Jerusalem would be designated an “international enclave” that would be accessible to all. The Arab nationalists showed their dissatisfaction with the terms of the proposal by launching attacks on the Jewish section of the Holy City and other Jewish communities. A widespread war between Arab and Jew was well under way by May 15, 1948, when the British Mandate officially expired.
The State of Israel (from 1948)
On May 14, 1948, the day before the mandate was to expire, the Jews of Palestine announced the formation of a new, independent country – the State of Israel. The undeclared war between Arab and Israeli forces now became official.
Bitter battles were fought as both sides tried to retain control of Jerusalem. The fighting continued until an armistice was worked out in 1949 that left Jerusalem a divided city. Jordan, the Arab state, controlled the Old City and lands to the east. Israel, the Jewish state, retained west Jerusalem and a narrow corridor of land that broadened at the coastal plain.
The Hinnom Valley was part a “no man’s land” that divided the city. Once again, Jews were barred from visiting the temple area and their traditional place of lamentation and worship – the western wall.
Meanwhile, Israel’s relationship with Egypt continued to be strained by Egypt’s refusal to allow ships trading with Israel to use either the Suez Canal or the Gulf of Eilat, both of which the Egyptians controlled. This led to a second major conflict between Israel and her Arab neighbors.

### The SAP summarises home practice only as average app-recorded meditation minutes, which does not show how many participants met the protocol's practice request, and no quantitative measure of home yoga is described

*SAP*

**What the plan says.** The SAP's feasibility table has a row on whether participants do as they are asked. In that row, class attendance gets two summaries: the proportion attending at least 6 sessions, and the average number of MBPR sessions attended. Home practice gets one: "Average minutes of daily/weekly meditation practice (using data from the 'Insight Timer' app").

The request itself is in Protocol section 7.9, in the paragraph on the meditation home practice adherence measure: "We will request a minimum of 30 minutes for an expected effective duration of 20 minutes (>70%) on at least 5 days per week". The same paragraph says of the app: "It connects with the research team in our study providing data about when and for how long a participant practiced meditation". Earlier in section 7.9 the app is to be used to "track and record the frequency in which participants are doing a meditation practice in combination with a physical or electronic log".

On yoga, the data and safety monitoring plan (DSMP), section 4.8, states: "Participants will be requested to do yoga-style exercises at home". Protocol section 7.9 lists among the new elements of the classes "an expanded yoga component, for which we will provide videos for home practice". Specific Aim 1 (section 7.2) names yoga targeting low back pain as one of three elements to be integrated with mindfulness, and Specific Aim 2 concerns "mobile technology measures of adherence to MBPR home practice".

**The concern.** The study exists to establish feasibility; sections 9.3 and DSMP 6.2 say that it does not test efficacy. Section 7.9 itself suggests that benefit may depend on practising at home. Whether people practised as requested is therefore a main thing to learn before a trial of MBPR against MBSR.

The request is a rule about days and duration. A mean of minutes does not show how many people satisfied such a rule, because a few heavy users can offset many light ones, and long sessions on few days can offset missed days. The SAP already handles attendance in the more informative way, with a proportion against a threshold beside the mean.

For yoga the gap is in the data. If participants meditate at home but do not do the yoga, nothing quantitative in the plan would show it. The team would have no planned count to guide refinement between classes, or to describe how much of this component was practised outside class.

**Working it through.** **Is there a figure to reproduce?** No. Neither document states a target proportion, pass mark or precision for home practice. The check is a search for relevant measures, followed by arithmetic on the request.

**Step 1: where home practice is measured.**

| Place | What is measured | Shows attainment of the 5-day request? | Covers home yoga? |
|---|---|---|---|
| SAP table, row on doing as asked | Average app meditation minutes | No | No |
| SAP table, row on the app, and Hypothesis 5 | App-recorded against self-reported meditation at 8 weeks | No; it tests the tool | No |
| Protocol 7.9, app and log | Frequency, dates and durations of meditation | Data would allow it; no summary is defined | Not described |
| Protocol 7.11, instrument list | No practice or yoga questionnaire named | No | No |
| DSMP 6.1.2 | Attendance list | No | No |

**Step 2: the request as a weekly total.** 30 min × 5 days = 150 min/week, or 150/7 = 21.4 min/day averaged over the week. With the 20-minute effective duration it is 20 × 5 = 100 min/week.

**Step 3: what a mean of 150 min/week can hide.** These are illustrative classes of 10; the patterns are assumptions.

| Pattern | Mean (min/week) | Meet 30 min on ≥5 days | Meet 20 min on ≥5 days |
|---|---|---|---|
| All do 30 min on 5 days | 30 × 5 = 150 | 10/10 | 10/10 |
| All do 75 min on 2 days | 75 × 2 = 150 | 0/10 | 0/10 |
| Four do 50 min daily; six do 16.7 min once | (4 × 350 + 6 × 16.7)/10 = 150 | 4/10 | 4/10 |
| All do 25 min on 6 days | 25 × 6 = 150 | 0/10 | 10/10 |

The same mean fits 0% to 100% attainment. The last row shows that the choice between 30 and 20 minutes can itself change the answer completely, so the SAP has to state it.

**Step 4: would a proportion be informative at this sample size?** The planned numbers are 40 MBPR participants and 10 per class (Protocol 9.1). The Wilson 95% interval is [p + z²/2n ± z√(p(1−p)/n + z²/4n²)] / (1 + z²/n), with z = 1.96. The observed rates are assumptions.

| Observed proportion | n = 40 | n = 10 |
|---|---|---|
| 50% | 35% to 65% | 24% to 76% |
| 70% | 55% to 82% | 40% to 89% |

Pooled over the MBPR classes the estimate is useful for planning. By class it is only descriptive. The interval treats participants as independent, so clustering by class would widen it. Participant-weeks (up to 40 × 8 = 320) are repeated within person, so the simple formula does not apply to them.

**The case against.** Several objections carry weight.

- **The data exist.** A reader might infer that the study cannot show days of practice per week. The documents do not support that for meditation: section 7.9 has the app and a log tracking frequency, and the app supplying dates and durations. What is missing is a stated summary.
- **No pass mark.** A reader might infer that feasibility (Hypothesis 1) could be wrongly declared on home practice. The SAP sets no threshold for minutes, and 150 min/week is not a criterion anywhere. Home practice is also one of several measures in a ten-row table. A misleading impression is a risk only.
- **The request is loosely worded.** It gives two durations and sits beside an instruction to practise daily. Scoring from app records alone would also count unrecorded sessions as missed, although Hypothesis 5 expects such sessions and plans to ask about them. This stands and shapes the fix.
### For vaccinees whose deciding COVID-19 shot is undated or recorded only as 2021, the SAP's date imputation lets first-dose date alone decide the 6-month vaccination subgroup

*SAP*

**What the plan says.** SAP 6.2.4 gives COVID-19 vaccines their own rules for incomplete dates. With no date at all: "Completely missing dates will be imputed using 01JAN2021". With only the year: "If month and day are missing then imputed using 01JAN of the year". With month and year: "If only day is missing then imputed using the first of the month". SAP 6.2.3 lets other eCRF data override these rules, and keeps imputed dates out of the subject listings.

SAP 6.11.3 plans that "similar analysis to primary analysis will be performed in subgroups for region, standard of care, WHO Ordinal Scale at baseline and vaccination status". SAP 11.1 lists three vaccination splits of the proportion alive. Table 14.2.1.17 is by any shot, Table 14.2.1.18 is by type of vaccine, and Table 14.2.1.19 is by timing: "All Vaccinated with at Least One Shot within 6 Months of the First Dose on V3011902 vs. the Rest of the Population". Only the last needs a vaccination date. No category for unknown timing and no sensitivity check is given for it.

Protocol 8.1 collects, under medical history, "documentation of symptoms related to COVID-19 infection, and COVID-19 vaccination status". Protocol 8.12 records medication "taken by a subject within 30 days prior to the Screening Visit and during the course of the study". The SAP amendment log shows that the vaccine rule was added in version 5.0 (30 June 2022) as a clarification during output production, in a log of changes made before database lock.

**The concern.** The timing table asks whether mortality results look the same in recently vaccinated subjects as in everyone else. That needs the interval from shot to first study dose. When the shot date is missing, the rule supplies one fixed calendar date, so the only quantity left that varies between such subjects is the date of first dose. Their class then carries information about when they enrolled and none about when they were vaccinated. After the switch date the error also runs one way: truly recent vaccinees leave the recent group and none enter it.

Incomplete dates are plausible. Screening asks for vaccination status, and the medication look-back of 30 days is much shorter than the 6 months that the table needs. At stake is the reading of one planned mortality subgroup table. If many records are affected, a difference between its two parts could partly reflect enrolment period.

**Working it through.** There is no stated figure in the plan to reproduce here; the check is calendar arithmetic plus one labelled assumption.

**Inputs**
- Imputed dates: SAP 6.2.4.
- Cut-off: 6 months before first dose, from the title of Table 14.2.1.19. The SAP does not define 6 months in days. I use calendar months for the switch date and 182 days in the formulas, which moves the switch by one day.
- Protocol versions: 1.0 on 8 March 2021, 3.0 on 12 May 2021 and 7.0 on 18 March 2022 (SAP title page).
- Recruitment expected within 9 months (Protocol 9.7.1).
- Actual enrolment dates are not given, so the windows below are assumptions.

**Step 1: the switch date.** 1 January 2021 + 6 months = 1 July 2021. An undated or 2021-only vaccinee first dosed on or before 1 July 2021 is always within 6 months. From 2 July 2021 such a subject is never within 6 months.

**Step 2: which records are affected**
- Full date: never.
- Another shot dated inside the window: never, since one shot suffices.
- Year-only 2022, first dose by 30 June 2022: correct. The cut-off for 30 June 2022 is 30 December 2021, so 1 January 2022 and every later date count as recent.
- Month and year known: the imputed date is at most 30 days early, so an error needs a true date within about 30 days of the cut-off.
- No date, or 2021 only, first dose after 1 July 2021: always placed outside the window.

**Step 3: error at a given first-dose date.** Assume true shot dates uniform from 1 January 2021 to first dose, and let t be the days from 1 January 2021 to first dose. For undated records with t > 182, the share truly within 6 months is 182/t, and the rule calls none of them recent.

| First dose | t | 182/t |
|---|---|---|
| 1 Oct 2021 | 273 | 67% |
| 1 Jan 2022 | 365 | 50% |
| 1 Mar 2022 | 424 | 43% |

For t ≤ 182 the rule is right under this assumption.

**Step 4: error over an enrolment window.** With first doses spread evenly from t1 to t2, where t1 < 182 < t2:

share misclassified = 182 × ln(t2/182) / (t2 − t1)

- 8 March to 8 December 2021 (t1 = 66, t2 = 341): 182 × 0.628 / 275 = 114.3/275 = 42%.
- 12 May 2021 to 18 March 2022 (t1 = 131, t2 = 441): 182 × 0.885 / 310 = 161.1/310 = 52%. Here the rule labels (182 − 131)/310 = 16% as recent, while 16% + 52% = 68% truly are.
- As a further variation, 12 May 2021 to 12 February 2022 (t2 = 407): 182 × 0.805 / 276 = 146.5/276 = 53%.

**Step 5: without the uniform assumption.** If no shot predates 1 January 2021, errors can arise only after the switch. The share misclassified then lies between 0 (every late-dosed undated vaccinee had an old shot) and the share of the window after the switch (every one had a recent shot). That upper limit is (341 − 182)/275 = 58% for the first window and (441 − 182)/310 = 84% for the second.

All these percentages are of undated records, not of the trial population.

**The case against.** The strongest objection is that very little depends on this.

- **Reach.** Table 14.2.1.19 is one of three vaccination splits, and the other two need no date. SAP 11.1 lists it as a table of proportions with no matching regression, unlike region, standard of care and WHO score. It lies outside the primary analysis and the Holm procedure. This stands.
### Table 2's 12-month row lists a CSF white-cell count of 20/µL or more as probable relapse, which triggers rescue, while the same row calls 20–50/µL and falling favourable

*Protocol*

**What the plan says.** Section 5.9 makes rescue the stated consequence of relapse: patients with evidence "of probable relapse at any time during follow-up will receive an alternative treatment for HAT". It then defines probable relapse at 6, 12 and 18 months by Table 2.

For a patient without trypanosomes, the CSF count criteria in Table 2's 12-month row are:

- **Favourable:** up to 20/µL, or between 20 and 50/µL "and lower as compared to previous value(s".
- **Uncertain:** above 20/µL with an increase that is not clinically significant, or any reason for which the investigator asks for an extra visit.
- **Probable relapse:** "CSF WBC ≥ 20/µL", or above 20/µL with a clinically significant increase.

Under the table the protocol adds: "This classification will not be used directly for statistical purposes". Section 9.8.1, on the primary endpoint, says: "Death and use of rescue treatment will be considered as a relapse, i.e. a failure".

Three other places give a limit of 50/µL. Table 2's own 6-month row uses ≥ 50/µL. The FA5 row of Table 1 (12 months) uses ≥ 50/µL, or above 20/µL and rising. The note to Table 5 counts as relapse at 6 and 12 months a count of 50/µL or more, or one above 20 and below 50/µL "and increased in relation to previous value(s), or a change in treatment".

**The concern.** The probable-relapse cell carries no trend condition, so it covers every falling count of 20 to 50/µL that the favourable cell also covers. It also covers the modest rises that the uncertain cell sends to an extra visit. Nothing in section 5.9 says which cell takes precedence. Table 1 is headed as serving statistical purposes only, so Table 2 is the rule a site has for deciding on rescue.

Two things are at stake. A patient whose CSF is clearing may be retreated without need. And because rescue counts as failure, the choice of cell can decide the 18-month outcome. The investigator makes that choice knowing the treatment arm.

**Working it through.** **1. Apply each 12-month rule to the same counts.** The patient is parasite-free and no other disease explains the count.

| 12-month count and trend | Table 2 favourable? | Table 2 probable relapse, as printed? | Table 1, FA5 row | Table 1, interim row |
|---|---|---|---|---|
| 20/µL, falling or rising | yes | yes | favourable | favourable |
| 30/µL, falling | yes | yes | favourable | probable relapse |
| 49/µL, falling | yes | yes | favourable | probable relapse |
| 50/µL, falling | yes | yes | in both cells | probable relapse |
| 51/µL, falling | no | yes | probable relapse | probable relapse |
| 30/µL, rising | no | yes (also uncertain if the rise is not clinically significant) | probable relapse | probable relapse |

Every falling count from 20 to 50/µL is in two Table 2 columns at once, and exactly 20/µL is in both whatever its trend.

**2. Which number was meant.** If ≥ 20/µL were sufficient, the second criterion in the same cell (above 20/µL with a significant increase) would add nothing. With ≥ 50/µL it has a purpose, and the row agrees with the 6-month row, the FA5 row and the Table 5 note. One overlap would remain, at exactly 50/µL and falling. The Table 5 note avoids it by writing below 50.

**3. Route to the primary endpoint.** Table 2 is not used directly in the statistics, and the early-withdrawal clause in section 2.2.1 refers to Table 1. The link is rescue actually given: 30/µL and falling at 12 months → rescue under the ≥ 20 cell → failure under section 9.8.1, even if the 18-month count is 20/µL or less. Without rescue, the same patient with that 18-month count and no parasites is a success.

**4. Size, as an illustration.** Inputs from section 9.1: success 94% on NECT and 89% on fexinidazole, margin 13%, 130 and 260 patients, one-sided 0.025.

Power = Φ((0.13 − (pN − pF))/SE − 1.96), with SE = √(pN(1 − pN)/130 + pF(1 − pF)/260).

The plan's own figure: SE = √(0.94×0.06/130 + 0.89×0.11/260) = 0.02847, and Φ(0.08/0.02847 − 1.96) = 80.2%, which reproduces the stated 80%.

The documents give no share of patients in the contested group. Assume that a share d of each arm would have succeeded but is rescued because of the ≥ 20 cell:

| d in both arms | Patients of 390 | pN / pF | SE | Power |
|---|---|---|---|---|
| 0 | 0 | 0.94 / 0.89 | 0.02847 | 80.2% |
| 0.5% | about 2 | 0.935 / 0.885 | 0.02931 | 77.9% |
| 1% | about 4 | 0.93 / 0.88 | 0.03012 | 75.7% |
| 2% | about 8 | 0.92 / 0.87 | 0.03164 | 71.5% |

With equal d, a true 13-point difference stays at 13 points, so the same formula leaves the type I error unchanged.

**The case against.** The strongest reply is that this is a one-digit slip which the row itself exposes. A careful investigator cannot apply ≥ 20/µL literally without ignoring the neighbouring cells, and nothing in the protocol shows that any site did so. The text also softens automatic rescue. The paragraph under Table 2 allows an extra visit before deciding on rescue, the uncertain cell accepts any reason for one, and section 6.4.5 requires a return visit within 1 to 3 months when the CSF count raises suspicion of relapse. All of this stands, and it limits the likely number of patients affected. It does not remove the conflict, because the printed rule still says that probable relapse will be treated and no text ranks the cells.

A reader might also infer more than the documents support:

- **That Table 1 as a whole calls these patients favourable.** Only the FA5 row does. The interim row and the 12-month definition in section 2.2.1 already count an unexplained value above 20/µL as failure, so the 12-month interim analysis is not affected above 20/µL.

To deal with the economic boycott imposed on the nation by the Arab League, Israel invaded Egyptian-held Sinai in October of 1956 and quickly gained control of the region. The United States, though, pressed Israel for a prompt withdrawal, which was completed on March 8, 1957. A United Nations emergency force was established to help maintain peace along the Egyptian-Israeli border.
The Sinai campaign did not resolve the economic and international issues facing Israel. Egypt continued to interfere with Israeli shipping in the Suez Canal and Gulf of Eilat. This was brought to a crisis in late May of 1967, when Egypt’s President Nasser closed the Tiron Straits to Israeli shipping and demanded a withdrawal of United Nations troops from the border.
Anticipating unavoidable warfare, Israel initiated a preemptive strike. On the morning of June 5, Israeli warplanes bombed the airfields of their Arab neighbors – Egypt, Jordan, Syria, and Iraq. The fighting continued for six days, during which the Israelis gained control of Egypt’s Sinai, Jordan’s West Bank, and Syria’s Golan Heights. The most significant result of the Six-Day War was that Jerusalem was brought under Israeli administration and the city was reunited.
The 1967 cease fire did little to bring Israel a lasting peace with her Arab neighbors. In 1973, Israeli-held Sinai was invaded by Egypt. Also conflict with Syria and Arab-held southern Lebanon has continued in the north.
Though the city has now been reunited, there is still conflict at Israel’s borders. There is also still conflict within the city itself.